View the archive of my 90-minute class and discover the few things I’ve learned about the elasticity of identity and imagination.
After years of readers asking me how I wrote a novel about a seventy-two-year-old woman with blue hair and “gotten it right,” I can say that I am no longer shocked by the question. I remain, however, still a bit bewildered by it. The assumption, of course, is that I’m a man and therefore, shouldn’t be able to understand how a woman thinks or feels.
Now, I am a man, probably, or at least most of the time. I identify as such, and it is my identity. Well-meaning readers who ask the question probably think that my identity limits my perspective. It probably does. I’m sure it does.
And that’s one of the main reasons I write: to expand my perspective, to enlarge my world.
Identifying as a man makes me see the world a certain way, however, being male isn’t my only identity. My work has been described as immigrant literature. Yes, I am one. I’m an Arab, I’m American, I’m Lebanese, I’m an atheist. I’m a soccer player. I am gay. So many identities, so little time. These days, grumpy is the identity that I feel defines me more fully. I am a gay writer, a queer writer, and Arab writer, an immigrant writer, a Lebanese writer, a Lebanese-American writer, an American writer, a grumpy writer, and more, much more.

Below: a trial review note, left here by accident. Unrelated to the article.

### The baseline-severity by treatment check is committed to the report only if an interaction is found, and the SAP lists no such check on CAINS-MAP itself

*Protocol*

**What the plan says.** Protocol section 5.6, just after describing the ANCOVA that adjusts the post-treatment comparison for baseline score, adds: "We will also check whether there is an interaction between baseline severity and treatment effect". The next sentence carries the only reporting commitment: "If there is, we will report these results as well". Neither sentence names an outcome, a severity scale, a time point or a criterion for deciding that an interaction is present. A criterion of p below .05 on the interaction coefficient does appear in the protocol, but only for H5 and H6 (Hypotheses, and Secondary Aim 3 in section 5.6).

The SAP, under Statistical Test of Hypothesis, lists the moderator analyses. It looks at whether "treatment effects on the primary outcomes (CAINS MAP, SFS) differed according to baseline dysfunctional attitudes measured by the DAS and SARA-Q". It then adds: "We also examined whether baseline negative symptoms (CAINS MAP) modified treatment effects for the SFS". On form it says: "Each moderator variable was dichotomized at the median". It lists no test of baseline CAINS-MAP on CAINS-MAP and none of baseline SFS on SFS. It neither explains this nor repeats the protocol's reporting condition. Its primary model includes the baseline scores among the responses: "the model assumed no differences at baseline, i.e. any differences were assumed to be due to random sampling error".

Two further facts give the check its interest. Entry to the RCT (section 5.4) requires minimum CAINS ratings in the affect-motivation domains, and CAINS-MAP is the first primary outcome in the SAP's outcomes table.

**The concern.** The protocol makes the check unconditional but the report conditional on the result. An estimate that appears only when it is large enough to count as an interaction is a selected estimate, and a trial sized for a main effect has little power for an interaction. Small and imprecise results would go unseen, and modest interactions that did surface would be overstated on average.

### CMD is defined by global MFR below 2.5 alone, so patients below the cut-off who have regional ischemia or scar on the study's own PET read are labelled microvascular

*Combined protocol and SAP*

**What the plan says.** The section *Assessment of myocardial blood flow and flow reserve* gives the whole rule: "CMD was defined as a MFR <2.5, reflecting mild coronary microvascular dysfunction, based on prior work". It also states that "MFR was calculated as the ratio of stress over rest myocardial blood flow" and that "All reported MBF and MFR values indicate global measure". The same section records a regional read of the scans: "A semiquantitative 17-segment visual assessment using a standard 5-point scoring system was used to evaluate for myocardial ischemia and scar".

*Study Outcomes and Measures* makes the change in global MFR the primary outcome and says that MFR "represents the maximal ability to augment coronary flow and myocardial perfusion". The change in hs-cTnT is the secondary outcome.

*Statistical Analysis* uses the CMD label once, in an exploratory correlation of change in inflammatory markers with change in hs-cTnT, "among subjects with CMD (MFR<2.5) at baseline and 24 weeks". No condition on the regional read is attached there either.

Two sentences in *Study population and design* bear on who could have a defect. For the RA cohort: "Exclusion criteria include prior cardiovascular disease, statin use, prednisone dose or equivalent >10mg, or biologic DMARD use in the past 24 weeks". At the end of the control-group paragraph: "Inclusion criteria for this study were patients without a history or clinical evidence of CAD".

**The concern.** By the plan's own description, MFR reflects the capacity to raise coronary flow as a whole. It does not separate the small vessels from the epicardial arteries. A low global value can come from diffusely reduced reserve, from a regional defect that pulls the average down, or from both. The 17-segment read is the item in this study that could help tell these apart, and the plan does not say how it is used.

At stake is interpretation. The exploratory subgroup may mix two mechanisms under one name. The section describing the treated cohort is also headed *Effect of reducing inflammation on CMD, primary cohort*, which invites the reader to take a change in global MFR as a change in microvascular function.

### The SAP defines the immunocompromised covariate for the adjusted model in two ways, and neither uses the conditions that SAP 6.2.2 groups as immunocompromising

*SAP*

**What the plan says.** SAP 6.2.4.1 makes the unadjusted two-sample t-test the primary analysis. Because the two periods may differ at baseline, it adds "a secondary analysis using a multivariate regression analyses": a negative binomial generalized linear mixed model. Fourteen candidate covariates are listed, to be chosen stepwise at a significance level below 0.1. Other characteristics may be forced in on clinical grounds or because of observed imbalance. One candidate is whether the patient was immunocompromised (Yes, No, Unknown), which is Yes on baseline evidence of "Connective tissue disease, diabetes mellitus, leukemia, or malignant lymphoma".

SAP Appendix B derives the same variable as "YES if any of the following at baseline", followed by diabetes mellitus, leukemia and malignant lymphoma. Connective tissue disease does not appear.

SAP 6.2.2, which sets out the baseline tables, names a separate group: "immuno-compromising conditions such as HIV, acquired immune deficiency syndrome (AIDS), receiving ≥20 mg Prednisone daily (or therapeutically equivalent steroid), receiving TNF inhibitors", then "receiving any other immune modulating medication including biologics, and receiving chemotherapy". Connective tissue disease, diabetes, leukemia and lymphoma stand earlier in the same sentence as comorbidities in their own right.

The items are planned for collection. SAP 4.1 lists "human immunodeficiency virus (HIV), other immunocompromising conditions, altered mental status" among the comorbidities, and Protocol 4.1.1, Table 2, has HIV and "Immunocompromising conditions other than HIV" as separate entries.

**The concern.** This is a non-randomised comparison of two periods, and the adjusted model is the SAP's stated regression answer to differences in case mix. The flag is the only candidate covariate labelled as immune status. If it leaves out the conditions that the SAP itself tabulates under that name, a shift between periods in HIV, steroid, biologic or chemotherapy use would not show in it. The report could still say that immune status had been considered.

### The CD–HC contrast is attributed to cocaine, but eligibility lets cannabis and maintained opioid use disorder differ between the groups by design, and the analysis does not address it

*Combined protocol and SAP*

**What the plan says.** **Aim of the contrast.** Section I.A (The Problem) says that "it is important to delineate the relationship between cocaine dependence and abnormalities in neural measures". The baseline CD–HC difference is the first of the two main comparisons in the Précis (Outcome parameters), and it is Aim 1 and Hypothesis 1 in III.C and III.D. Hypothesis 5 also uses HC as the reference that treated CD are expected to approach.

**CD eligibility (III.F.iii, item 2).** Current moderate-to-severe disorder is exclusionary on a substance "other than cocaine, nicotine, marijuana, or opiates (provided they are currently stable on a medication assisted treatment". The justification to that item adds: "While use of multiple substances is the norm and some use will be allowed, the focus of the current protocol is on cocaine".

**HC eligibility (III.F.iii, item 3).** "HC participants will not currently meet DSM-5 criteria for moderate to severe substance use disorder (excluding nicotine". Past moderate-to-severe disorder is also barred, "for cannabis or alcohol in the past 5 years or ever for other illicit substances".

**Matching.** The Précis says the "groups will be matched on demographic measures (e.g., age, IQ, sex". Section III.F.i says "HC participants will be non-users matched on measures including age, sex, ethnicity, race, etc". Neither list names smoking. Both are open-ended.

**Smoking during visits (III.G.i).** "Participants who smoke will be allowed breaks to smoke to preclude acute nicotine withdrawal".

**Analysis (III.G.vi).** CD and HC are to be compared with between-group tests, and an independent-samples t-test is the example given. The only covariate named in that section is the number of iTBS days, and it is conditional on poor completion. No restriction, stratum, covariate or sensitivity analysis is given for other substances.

Drawing on years of experience of being an outsider—and on sixty-some years of being an oddball—I will share a little about what I think works about claiming a certain identity or having one assigned to you by society, and what is limiting about it. I will talk primarily about writing, but identity cuts across everything in life. I suggest that for many of us, the reason we might not be able to understand how someone who is not like us feels or thinks is not necessarily a failure of empathy, but one of imagination. I will tell stories of the elasticity of both identity and imagination.
There are many reasons why I call myself a grumpy writer. I joke about it in hopes of pinpricking the inflated power the subject of identity has over us.
In Lebanon, I am considered an American. In America, I am considered Lebanese. I am grumpy in both countries.
Grumpies of the world, unite!
What I will not do is teach you how to be grumpy. You either have it or you don’t, so get off my lawn.